More than 2,000 sea lions — most of them helpless pups — have washed up along the Southern California shore. Scientists say the animals are suffering fromz a scarcity of natural prey, forcing
Starving and stranded sea lion pups wash up in Southern California
More than 2,000 sea lions — most of them helpless pups — have washed up along the Southern California shore.
Scientists say the animals are suffering fromz a scarcity of natural prey, forcing nursing mothers to venture farther out for food…as their young pups stay behind.
Starving and stranded – their numbers reflect what Justin Viezbicke of the National Marine Fisheries Service fears is a worsening phenomenon — blamed on warming seas that have disrupted their food supply.
(SOUNDBITE) (English) JUSTIN VIEZBICKE, CALIFORNIA STRANDING NETWORK COORDINATOR FOR NATIONAL MARINE FISHERIES SERVICE, SAYING:
“So currently, off the coast of California we have an estimated population of California sea lions right around 300,000. This year, since the beginning of January we’ve had about 2,460 California sea lion pups come ashore all throughout the coast of California. Of those currently in house as of the end of March, we had about 750 California sea lions in our facilities throughout the state.”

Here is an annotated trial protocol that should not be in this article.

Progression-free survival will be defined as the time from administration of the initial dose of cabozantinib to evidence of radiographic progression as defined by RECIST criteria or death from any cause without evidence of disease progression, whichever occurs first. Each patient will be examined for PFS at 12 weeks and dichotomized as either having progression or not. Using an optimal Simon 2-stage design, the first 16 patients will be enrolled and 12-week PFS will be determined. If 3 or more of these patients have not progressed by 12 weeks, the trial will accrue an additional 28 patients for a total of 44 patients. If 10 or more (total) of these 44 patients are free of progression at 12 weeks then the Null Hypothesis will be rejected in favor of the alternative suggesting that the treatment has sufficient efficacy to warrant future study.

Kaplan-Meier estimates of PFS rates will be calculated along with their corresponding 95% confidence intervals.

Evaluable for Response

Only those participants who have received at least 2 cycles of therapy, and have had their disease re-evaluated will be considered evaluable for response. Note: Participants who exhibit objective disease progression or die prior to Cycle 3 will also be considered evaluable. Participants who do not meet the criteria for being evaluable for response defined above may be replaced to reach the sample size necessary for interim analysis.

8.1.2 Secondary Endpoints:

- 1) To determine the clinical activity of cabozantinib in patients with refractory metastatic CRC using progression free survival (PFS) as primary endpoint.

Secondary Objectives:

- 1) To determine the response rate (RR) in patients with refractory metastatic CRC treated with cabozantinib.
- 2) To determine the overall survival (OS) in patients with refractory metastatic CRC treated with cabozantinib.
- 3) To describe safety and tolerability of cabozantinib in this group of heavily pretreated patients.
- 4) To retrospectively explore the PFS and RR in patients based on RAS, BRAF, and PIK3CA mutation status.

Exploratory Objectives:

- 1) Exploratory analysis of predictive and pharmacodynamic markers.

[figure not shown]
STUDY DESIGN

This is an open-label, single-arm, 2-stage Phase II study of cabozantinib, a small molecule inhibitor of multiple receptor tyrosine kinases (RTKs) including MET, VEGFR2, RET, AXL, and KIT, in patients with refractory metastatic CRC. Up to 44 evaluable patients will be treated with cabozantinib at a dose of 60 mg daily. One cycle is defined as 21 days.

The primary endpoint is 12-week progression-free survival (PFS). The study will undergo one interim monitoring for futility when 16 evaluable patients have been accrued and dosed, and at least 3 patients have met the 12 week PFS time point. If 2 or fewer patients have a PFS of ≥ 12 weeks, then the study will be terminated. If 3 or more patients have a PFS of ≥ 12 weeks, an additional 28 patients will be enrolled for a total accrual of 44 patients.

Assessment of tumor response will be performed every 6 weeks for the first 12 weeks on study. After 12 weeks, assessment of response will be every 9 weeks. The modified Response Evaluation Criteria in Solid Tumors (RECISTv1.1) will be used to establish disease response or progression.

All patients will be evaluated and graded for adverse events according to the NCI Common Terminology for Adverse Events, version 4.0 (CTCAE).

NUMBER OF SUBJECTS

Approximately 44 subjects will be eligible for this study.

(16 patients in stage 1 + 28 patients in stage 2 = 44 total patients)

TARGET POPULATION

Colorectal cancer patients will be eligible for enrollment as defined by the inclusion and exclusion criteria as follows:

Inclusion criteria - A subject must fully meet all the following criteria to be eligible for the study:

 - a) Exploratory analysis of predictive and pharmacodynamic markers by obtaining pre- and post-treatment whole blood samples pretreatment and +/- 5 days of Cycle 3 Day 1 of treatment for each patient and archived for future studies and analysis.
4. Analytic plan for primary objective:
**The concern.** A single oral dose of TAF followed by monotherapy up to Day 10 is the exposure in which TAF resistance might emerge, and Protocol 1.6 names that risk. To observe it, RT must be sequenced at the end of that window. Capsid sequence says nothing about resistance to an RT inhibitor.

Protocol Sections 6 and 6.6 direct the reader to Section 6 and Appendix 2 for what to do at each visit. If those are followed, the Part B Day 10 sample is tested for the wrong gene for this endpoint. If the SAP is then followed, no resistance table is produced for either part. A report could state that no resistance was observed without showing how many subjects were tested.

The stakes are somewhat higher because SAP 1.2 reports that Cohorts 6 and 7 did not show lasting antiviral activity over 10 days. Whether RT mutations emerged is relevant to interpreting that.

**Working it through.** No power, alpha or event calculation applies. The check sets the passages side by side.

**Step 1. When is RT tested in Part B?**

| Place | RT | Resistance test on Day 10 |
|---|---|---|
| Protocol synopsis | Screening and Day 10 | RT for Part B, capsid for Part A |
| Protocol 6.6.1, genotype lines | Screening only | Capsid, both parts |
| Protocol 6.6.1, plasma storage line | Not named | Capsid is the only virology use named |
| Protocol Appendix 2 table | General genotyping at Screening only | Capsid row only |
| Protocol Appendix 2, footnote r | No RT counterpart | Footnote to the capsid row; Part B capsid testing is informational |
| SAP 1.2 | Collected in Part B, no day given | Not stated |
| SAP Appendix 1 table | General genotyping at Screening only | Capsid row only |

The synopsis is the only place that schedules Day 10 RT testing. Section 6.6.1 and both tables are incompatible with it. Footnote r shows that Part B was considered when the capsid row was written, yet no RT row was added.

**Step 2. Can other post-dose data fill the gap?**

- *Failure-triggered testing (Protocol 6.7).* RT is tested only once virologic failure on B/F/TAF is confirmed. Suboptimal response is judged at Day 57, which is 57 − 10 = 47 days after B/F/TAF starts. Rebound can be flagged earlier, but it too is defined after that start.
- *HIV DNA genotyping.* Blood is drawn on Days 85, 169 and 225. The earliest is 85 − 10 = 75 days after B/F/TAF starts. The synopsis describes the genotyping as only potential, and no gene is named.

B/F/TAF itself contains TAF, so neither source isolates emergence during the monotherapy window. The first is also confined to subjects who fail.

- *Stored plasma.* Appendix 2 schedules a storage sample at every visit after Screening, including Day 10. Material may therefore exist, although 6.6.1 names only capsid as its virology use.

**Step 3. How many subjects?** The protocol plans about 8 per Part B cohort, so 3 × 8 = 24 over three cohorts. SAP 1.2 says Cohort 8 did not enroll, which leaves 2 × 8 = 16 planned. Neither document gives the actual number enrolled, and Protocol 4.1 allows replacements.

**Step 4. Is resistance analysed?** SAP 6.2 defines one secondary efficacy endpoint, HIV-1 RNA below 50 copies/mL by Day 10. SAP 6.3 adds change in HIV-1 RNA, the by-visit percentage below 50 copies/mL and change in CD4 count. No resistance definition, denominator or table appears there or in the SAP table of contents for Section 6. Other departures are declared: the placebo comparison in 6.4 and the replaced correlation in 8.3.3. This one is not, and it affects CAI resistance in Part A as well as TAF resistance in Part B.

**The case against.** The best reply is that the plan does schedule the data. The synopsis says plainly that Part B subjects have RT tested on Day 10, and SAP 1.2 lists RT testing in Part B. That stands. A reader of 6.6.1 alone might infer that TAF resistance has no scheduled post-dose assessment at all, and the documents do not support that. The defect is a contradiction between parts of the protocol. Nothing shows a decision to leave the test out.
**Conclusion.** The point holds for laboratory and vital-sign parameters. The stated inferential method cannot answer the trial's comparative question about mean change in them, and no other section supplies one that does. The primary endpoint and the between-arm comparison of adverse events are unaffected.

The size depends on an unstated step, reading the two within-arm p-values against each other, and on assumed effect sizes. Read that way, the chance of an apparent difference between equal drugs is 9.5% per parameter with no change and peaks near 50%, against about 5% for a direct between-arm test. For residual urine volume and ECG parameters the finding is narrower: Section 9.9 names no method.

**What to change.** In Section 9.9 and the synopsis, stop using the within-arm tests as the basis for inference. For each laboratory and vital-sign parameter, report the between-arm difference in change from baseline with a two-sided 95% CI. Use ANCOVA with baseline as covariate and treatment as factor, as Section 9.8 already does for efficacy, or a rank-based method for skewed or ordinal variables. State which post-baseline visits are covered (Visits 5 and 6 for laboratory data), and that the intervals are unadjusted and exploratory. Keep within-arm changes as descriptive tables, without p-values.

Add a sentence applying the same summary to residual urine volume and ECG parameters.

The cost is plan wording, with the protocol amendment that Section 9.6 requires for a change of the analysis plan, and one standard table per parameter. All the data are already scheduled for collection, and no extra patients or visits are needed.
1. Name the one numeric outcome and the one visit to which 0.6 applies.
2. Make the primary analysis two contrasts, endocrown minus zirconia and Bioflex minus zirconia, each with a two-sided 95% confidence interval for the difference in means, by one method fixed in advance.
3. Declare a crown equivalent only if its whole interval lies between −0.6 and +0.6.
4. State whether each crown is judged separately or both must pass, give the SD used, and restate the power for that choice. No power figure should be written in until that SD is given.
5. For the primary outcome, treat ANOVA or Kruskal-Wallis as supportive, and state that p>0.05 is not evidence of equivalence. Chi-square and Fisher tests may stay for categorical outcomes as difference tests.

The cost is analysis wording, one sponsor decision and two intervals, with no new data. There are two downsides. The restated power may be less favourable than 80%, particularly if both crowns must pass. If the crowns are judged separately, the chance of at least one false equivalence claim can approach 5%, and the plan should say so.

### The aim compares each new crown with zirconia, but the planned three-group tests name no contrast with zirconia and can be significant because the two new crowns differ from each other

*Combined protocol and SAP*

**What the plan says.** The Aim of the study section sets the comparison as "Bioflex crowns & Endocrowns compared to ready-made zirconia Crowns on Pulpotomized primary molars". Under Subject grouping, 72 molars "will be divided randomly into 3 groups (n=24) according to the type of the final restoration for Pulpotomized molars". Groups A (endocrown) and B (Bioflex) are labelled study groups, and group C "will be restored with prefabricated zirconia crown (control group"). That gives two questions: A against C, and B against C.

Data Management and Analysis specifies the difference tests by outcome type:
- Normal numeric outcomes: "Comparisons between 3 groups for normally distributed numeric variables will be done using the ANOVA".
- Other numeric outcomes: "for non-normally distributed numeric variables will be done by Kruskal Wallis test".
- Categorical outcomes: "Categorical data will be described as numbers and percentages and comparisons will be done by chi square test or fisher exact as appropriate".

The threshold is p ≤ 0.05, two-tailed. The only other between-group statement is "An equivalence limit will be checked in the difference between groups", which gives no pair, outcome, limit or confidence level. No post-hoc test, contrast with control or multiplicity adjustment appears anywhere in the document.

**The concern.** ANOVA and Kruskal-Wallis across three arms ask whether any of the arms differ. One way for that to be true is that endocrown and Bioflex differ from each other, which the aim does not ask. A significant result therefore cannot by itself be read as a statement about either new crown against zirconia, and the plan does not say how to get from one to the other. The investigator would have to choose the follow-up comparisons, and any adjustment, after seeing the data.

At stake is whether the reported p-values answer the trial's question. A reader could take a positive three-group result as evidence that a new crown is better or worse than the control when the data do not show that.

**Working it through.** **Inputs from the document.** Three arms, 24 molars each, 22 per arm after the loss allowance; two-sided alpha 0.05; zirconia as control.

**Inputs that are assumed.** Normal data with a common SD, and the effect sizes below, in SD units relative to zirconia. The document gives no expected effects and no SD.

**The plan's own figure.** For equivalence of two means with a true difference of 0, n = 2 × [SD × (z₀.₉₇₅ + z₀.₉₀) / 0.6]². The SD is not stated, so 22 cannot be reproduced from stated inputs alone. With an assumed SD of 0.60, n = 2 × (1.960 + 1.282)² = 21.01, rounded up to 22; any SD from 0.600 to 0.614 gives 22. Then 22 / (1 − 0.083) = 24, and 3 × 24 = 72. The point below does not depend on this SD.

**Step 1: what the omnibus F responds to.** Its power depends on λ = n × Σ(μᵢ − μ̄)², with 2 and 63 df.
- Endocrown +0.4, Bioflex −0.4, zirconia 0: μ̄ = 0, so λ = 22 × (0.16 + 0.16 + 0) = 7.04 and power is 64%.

Experts say the number of these stranded marine mammals is nearly 20 times the average level of strandings — over the past DECADE.
But the possibility of rescue and rehabilitation may be far more grim than many would expect.
(SOUNDBITE) (English) JUSTIN VIEZBICKE, SAYING:
“It’s very difficult and I’ve had a lot of really though heart to heart conversations with people on the phone trying to explain that we’re doing our best but the reality is, with our limited resources, there’s only so much that we can do and then after that mother nature is going to take her course.”
Normally stronger winds would help pull in prey from the Pacific.
Now, their food supply chains are believed to be disrupted due to unusually mild winds along the West Coast.
And the number of stranded sea lions could be much higher — with estimated strandings only accounting for those found and brought to rescue centers.
Many more are left to perish ashore, alone.